I am trying to but house to live around Boston area and I'm not sure if I need a real estate agent for that. I don't have much experience but I did get a MA real estate licenses but I have never used that. I am trying to figure out how can I save the fee and do it myself. I'm not sure if this is bad idea but I have good amount of friends that told me that they wasted their time and money by using an agent when they bought an house while to sell one, you definitely need hire a professional.
because I can get the commission myself. I am using a realtor to sell another unit that I own but from the buyer side. I don't really see why to use a realtor.
@Tal P. you say you have a license? Do you work for a broker? If not then I don't believe you can get any commission. Not to mention if asking this question it might not be wise to represent yourself. In most transactions the seller pays commissions, so there is no fee you should worry about.
@Tal P. With no experience as an agent, you need someone who is an experienced negotiator to represent your best interests.
I have represented several people here on BP (both buyers and sellers) and have been able to negotiate terms, price, repairs and other items that an unrepresented buyer would probably not have been able to pull off.
In fact, I'm representing a buyer right now (should have the P&S executed today), where the seller's attorney was exceptionally difficult.
I was actually able to get both the seller and the seller's agent on OUR side and got them to push pack on their own attorney.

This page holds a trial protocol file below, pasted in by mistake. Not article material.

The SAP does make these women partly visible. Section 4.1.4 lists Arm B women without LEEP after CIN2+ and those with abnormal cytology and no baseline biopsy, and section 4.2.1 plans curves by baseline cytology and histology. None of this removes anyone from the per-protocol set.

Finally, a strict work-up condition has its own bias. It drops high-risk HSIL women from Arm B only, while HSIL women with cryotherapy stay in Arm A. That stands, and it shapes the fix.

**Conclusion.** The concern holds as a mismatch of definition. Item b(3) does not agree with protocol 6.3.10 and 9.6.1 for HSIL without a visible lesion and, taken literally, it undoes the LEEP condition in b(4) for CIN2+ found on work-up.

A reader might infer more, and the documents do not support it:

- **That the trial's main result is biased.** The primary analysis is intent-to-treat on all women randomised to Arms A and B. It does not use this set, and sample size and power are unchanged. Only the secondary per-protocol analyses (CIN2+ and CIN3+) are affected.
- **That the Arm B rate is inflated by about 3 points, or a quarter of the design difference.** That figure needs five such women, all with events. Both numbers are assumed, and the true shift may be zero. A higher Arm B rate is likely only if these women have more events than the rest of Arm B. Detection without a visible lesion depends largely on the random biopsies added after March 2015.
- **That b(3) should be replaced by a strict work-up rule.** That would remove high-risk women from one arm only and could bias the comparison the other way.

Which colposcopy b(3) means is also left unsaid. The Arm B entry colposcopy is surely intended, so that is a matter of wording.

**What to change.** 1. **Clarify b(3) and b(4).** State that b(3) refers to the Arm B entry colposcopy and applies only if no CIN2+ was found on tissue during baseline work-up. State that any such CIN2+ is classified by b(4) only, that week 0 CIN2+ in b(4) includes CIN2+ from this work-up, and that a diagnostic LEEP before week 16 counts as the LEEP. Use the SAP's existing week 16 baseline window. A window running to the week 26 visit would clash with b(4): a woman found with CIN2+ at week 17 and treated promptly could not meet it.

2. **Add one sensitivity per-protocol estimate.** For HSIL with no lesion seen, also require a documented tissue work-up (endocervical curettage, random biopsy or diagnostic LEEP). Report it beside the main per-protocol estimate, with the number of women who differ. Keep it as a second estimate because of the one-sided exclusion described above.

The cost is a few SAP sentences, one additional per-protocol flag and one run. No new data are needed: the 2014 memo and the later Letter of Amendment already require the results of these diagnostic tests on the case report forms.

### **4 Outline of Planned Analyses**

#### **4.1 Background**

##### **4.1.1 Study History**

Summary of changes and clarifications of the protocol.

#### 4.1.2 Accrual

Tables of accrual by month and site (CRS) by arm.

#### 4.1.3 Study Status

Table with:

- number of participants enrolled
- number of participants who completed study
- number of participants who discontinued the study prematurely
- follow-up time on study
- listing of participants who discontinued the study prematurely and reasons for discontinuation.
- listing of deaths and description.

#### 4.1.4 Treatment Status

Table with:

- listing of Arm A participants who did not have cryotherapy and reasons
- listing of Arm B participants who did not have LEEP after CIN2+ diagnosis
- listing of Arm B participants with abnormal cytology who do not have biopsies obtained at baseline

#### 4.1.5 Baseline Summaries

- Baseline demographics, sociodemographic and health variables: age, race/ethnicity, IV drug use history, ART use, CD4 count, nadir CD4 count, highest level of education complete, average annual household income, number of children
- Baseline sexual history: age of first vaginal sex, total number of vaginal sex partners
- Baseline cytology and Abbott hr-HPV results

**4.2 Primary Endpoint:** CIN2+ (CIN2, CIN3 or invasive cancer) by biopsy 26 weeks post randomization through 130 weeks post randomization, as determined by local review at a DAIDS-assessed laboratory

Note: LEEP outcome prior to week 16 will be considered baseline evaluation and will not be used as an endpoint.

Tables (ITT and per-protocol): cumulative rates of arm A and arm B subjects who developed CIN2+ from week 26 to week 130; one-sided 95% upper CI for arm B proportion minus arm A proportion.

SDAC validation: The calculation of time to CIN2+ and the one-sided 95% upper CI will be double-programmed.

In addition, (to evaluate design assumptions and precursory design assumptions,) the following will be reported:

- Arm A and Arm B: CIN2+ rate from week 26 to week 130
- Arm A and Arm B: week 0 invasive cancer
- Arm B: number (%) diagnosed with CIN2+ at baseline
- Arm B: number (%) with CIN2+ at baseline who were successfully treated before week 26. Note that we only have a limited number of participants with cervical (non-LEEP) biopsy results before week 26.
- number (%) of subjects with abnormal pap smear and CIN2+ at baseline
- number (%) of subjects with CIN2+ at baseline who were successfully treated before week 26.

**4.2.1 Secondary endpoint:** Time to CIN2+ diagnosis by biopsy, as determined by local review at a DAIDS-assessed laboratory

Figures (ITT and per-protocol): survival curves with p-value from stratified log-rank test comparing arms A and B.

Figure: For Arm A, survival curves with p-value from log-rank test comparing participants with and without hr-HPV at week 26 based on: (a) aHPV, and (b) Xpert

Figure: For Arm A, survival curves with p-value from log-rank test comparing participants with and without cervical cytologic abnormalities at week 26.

That comes from experience - and that's why you need a buyer's agent.
I am just trying to figure out how I can get the commission myself because I am the one that is actually spending the time and doing most of the work. I am not working for broker (never did) but I just feel like there is got to be a solution that I will get most of the commission myself. The last time I used broker I got "burned" and got a very bad deal.
@Charlie MacPherson I understand your point and maybe I'm wrong here but there are good amount of people that didn't feel like their broker did much for them. I did a mistake few years ago when I bought a unit and my broker told me that I need to pay the closing costs for both sides as the buyer. It was stupid mistake for me to trust that broker and later on I found out that my broker and the previous owners are good friends.
As I have said before... People should not act like Realtors and real estate agents are the same thing.
It is also FALSE to say the seller pays the commission. Look at the sells pitch agent give their listing clients. They generally say they are worth the commission because of the higher price they will get from the buyer.
Unless the agents here explain to their listing clients they will get 6% less money by hiring an agent then I call BS.
@Tal P. That's exactly the kind of thing that happens when you're not represented by a good buyer's agent!
No matter who you use, you need someone with some experience who will step in and fight things like that.
If it were me representing you, I'd negotiate that back to the seller paying some of yours, not the other way around.
In fact, I have NEVER had my buyers pay one cent of a seller's closing costs. I have, however, had many sellers contribute to my buyer's closing costs - and in one recent sale (3-plex), I got the seller to cover ALL of my buyer's closing costs - which due to some large pre-paid taxes and insurance, totaled $16,000.
From what I gather, your friends hired the wrong real estate agent to work with. An agent such as @Charlie MacPherson or myself negotiate on our clients’ behalf to maximize their dollar and we know the particulars in the process.
Many agents do not represent their clients well and therefore seem like a waste of money. However, working with the right real estate agent will provide you value and be worth paying them (or letting them get paid).
I hope that helps, best of luck in your housing search!